Solitary Confinement Tips from Simon Mann

Simon Mann

COVID lockdown giving you the blues? Don’t tell it to a former British SAS officer turned mercenary who spent almost six years in African prisons.

When it comes to how to deal with solitary confinement, not many people have a leg up on Captain Simon Mann. A household name in the UK, Mann was born into a long, proud line of British Army officers. Educated at Eton and Sandhurst, he served in the prestigious Scots Guards and then in the elite SAS before famously becoming a soldier of fortune in southern Africa.

In late 2003, long retired from the gun-for-hire game, Simon was approached by a group of shadowy Anglo-European players (including Margaret Thatcher’s ne’er-do-well son Mark) to organize a coup to overthrow Teodoro Obiang, the brutal dictator of the tiny but oil-rich West African nation of Equatorial Guinea. The operation proved to be a setup. Even as Simon and his men were in the air, his backers doublecrossed him and used the threat of a coup to extract oil contracts from a suddenly compliant Obiang. Mann was arrested on the tarmac of the airport in Harare, Zimbabwe, where he and his men had stopped to refuel, and thrown in prison under the heel of Obiang’s rival, the equally godawful Robert Mugabe.

Mann spent the next five years and eight months in African prisons—four in Zimbabwe and then another twenty months in EG itself after Mugabe “sold” him—much of it in solitary confinement, until he was finally freed through his own face-to-face negotiations with Obiang, and the heroic efforts of his intrepid wife Amanda back in England. The British government never did acknowledge its own clandestine role in the coup, nor its attempts to cover it up while it let Simon rot. (For the full story in all its gory glory, see his 2011 memoir Cry Havoc.)

Having known Simon for a little more than a decade, I can hardly think of a more centered, Zen-like individual…..let alone one better equipped to give advice on how to handle this surreal global moment. (In fact, he has recently begun a consulting practice aimed at teaching those very skills.)

Now in peaceful retirement in the south of England, he spoke with me by Skype.

SOLITUDE FOR BEGINNERS

THE KING’S NECKTIE: So Simon, here in New York we’ve been locked down a little over three weeks, and the other day my nine-year-old daughter was starting to get a little stir crazy. I suggested that we needed some structure, and told her that when you were in solitary confinement you had a strict routine that included a “daytime layout” for your cell, and then a “nighttime layout” that you rearranged it into at the end of every day.

SIMON MANN: Yes. You know the Navy SEAL Admiral McRaven—he’s got a book titled Make Your Bed. “Get up every morning and first thing, make your bed.” And that is so right. What a banal thing, but that is just the absolute tip of the idea. Because it’s that routine. It’s the discipline.

TKN: When you were in that position—which was much more extreme than what anybody is going through now—was it your training that enabled you to cope? Did it go back to Eton, or Sandhurst, or the SAS, or what?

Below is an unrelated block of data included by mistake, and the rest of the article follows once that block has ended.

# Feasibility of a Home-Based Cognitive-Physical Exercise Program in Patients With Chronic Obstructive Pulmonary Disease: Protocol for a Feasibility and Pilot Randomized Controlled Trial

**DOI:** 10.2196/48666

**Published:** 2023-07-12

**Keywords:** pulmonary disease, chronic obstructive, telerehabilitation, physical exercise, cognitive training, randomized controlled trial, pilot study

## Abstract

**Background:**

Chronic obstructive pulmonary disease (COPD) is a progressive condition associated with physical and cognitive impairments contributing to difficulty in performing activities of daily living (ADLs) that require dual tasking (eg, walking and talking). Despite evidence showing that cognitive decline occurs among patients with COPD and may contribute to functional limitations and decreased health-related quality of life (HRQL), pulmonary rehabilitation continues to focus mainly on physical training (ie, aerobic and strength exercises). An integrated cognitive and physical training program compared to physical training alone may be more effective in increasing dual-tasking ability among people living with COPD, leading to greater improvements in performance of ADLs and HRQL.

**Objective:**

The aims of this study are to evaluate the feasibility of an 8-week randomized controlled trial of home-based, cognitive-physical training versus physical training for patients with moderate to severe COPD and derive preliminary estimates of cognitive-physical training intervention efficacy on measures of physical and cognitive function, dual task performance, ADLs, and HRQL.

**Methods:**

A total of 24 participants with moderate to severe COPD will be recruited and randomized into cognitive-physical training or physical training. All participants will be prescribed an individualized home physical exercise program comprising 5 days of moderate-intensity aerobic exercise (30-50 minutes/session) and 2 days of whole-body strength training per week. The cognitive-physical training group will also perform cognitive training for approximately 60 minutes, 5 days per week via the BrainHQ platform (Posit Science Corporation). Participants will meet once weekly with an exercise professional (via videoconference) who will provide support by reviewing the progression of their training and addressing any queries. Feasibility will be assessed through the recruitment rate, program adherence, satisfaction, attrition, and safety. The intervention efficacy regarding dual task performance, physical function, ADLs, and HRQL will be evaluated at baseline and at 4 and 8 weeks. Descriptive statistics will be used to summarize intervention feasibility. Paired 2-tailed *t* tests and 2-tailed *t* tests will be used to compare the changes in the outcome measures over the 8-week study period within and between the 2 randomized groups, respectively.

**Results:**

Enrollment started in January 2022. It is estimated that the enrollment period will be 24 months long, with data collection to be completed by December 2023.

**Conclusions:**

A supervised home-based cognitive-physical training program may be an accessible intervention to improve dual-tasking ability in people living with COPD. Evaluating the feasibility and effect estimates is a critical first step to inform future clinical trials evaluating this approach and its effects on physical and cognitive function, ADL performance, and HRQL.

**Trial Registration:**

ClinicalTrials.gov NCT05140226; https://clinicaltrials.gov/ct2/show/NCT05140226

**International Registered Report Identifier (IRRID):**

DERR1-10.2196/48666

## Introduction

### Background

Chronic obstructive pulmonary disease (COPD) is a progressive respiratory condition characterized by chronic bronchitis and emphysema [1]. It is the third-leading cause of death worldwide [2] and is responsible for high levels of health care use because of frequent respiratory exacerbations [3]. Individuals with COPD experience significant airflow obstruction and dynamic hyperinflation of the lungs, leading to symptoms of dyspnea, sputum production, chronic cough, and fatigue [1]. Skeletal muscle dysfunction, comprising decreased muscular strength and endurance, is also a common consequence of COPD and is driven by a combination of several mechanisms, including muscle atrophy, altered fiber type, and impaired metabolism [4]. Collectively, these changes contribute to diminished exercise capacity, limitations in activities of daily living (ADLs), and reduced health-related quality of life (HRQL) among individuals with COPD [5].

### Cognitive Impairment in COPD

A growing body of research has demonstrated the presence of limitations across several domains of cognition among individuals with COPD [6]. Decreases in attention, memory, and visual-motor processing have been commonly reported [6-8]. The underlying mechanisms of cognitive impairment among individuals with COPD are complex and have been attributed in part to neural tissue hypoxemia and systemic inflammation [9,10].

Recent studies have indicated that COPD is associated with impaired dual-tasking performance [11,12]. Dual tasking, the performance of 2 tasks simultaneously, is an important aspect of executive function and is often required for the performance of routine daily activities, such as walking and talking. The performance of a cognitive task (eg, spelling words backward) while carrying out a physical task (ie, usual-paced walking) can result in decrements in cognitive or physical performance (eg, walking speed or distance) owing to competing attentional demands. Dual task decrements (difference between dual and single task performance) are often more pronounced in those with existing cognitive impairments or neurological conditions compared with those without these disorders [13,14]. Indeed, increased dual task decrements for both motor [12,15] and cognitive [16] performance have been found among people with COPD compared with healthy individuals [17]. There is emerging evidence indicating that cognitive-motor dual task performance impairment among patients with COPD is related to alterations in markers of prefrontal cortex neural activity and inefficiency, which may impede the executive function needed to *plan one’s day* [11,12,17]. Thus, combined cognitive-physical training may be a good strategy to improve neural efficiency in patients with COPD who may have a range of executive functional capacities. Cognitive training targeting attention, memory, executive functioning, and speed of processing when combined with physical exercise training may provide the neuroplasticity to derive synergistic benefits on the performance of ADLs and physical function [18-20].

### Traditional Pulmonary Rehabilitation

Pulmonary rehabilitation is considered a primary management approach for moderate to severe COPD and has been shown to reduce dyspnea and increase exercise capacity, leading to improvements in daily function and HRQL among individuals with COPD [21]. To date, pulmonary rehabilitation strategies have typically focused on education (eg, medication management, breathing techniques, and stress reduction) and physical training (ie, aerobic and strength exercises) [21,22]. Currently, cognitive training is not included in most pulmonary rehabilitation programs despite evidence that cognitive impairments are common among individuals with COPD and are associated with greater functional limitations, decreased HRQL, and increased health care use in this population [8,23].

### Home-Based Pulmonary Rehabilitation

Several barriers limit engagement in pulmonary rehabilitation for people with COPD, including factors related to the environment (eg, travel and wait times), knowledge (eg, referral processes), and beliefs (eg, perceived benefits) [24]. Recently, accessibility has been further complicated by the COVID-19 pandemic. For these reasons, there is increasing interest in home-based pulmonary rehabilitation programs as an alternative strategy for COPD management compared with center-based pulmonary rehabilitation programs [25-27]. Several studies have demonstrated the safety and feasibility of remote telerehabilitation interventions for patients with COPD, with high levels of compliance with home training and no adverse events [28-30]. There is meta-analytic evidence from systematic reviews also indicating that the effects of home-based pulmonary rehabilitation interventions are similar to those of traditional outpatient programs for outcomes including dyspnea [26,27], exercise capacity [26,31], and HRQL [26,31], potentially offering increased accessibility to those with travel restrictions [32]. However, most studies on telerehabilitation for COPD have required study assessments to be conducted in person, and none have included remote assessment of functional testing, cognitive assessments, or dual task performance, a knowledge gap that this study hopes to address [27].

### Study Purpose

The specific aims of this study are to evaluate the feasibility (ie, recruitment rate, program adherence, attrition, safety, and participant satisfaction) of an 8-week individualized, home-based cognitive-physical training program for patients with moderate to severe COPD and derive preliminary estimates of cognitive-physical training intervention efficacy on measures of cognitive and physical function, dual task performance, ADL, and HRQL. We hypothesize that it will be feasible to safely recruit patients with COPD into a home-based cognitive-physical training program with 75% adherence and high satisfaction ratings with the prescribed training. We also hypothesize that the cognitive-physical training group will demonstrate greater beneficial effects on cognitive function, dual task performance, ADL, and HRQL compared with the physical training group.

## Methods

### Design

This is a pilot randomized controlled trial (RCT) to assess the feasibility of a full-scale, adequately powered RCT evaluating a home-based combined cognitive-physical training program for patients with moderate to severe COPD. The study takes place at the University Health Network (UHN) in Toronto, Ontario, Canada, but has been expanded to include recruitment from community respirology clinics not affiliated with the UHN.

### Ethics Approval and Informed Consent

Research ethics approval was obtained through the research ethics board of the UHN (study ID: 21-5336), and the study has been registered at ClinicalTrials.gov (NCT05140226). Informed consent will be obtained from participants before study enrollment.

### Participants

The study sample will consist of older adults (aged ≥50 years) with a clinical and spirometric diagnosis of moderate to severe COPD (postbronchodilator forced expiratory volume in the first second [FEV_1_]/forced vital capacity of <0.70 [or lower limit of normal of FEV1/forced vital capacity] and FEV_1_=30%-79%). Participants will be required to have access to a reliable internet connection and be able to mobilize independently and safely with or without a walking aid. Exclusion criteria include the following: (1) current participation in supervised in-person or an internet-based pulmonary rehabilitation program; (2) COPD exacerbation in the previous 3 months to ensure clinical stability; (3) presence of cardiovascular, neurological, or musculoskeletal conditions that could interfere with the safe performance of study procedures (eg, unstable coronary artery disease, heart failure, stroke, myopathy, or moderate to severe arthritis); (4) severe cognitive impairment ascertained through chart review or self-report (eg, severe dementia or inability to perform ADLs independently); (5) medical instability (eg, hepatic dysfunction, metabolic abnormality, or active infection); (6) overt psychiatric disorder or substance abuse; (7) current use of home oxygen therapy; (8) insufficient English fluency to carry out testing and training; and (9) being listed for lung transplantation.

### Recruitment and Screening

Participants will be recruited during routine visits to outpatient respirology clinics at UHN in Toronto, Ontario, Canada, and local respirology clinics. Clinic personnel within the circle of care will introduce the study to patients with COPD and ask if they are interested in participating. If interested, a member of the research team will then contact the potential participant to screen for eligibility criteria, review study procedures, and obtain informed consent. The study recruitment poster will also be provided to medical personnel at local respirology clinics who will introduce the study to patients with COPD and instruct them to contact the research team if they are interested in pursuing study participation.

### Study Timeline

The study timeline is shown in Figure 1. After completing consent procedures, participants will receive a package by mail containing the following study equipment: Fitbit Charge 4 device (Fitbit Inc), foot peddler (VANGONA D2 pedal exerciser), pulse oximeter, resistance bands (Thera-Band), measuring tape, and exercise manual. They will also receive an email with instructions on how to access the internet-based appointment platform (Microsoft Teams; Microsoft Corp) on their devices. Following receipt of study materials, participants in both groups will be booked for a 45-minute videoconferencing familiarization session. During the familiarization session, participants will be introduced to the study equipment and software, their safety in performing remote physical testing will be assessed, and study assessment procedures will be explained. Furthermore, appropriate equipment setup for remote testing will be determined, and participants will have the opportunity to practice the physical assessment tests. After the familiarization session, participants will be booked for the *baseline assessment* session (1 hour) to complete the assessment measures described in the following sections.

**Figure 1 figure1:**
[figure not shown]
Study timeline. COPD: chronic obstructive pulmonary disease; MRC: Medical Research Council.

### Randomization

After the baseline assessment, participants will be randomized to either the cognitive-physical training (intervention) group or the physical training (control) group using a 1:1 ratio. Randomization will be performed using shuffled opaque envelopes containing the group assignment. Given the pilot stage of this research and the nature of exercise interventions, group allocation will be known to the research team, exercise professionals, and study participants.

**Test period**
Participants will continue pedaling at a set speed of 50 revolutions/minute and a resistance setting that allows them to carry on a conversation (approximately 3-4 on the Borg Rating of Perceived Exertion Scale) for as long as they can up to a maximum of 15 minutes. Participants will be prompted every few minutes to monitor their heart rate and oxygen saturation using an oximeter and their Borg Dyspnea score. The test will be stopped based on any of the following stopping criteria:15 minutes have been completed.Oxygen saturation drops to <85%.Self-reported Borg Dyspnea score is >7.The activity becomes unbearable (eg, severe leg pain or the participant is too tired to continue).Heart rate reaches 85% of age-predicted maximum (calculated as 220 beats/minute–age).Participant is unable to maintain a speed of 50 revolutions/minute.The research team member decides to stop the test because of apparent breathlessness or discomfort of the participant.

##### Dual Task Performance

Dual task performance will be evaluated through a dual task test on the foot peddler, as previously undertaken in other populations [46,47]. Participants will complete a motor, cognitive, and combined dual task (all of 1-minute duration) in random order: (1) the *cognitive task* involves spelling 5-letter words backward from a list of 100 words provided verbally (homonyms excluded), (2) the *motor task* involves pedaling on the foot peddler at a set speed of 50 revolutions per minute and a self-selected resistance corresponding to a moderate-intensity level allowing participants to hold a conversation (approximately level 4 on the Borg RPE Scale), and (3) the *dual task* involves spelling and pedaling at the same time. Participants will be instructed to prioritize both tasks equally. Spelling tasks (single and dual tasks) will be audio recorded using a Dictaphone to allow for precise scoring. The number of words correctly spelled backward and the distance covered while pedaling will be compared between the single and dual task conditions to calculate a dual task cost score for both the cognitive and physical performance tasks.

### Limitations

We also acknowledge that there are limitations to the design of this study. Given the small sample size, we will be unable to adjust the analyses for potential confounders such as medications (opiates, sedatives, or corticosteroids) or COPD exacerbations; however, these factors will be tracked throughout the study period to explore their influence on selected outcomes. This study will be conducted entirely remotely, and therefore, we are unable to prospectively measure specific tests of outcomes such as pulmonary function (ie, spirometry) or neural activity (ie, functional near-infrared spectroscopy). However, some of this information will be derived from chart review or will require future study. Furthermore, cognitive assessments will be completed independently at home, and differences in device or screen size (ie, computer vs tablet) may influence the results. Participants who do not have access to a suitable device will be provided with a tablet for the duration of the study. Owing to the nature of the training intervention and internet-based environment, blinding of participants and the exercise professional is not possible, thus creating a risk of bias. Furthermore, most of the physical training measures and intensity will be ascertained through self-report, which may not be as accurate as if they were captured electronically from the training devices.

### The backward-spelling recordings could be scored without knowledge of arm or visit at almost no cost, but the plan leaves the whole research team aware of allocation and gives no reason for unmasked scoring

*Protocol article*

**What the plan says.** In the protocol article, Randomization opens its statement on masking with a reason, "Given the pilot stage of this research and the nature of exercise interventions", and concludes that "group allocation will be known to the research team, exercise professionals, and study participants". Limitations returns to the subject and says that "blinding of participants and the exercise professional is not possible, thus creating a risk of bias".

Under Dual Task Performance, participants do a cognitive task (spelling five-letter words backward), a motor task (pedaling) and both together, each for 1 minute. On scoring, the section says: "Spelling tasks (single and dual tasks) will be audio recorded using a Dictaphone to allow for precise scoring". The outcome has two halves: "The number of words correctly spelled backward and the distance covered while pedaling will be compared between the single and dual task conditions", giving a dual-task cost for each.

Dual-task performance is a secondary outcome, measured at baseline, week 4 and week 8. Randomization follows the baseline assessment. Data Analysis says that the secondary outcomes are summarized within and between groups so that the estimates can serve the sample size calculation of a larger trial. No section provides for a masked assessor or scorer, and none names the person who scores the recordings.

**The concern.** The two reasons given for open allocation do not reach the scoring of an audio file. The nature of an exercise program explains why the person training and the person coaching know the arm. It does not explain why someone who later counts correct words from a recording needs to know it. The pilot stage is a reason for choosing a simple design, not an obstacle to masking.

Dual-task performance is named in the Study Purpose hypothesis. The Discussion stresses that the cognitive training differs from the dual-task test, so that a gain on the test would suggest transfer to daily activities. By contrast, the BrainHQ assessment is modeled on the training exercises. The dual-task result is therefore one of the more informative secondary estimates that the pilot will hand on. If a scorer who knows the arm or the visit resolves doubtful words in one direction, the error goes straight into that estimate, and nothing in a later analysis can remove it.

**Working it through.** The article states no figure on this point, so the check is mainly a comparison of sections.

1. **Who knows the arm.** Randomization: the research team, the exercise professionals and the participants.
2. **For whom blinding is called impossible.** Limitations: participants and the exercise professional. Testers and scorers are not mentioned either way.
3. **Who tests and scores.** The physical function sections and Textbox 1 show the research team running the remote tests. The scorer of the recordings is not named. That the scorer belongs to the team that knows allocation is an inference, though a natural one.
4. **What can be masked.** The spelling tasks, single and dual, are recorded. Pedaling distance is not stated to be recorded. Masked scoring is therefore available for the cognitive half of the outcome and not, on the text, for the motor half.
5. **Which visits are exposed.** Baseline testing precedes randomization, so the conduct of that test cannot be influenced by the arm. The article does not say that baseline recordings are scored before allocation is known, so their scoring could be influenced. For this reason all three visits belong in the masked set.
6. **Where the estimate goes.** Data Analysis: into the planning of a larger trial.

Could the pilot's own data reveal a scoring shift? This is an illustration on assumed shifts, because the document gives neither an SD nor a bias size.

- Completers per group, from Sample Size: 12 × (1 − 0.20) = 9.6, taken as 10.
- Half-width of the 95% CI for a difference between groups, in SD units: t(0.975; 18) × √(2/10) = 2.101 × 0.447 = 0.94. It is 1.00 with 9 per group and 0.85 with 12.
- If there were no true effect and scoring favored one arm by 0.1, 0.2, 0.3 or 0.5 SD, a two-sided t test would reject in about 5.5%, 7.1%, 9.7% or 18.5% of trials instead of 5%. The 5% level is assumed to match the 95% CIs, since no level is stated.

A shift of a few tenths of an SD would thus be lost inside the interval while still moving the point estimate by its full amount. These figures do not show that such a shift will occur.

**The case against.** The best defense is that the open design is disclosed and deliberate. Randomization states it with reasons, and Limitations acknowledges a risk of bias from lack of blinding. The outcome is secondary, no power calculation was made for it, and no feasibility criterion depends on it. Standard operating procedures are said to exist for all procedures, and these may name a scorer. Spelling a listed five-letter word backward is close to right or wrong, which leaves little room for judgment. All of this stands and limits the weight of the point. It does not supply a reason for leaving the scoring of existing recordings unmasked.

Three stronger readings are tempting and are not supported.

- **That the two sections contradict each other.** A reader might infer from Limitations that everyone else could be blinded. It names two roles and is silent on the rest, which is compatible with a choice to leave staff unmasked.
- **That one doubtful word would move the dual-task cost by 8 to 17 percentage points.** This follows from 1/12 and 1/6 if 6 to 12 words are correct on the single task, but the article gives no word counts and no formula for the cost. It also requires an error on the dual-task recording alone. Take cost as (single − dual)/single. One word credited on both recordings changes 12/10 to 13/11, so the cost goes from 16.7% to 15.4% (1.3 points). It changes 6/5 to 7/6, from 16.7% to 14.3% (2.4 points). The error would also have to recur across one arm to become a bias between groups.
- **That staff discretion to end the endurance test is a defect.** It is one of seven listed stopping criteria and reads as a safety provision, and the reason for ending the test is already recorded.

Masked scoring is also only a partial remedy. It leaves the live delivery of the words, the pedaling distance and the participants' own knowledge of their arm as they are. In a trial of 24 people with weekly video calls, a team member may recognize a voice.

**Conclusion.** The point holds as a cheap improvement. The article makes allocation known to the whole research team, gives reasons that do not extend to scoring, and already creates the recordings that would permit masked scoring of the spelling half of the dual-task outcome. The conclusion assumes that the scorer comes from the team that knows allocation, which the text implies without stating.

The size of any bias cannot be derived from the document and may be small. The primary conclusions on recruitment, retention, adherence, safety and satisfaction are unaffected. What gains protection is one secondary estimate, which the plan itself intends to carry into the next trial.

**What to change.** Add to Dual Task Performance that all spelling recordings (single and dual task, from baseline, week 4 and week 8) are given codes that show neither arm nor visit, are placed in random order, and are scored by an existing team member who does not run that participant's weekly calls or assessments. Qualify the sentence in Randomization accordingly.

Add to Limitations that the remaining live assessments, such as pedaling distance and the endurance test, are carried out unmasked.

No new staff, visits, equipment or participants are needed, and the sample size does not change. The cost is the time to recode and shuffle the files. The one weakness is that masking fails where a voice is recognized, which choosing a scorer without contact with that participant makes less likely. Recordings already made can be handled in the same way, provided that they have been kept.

SIMON: I’ve had many discussions—as I know you have as well, Bob—about what goes into making somebody ready to do very extreme things. Obviously you very quickly get into the nature/nurture argument: how much of this was born in you and how much of it was brought to you, so to speak. I think that the people who go into things like elite military units tend to be of a certain type anyway. That’s why they’re there.

In my case, you’ve got a child who probably has that anyway, but then he ends up the captain of rugby at school. And then he goes to Sandhurst and he gets all that culture built into him on top of what he had anyway. And then he goes into the Scots Guards and then he goes here and there and then he ends up in the SAS. Well, if he ends up in prison after all of that, you bet he’s got a whole load of stuff that other people haven’t got. But also he was probably born with something a little bit that way anyway.

TKN: Well, what is your advice to someone who doesn’t have both the nature and nurture, and then hasn’t gone through all the training that you went through? What about an ordinary Joe who’s not in the kind of extreme circumstances you were in, but is still dealing with something that’s new to them, like this lockdown, or this crisis full stop?

SIMON: Hopefully, I think the system I devised for myself totally applies to the ordinary Joe, and that’s what I’m trying to teach with this new website and webinar I’m creating.

In prison, I had four legs of the table and they were 1) routine, 2) exercise, 3) something artistic, and 4) keeping a log of the first three—a journal or a record. So I had like an audit trail, which in my case in Zimbabwe had to be hidden because it was illegal to keep any kind of record, but it was very important to me. I could look at my piece of paper and say, “Look, you’ve managed to do all three things every day without missing anything for the last three weeks: I am sticking to my routine, I am doing my exercises, I am doing something artistic. Good man.” (laughs) That gave me a good feeling; it gave me a very strong feeling that I was achieving something. And I’ve read elsewhere that lots of therapists get their patients to keep a diary. It’s very beneficial.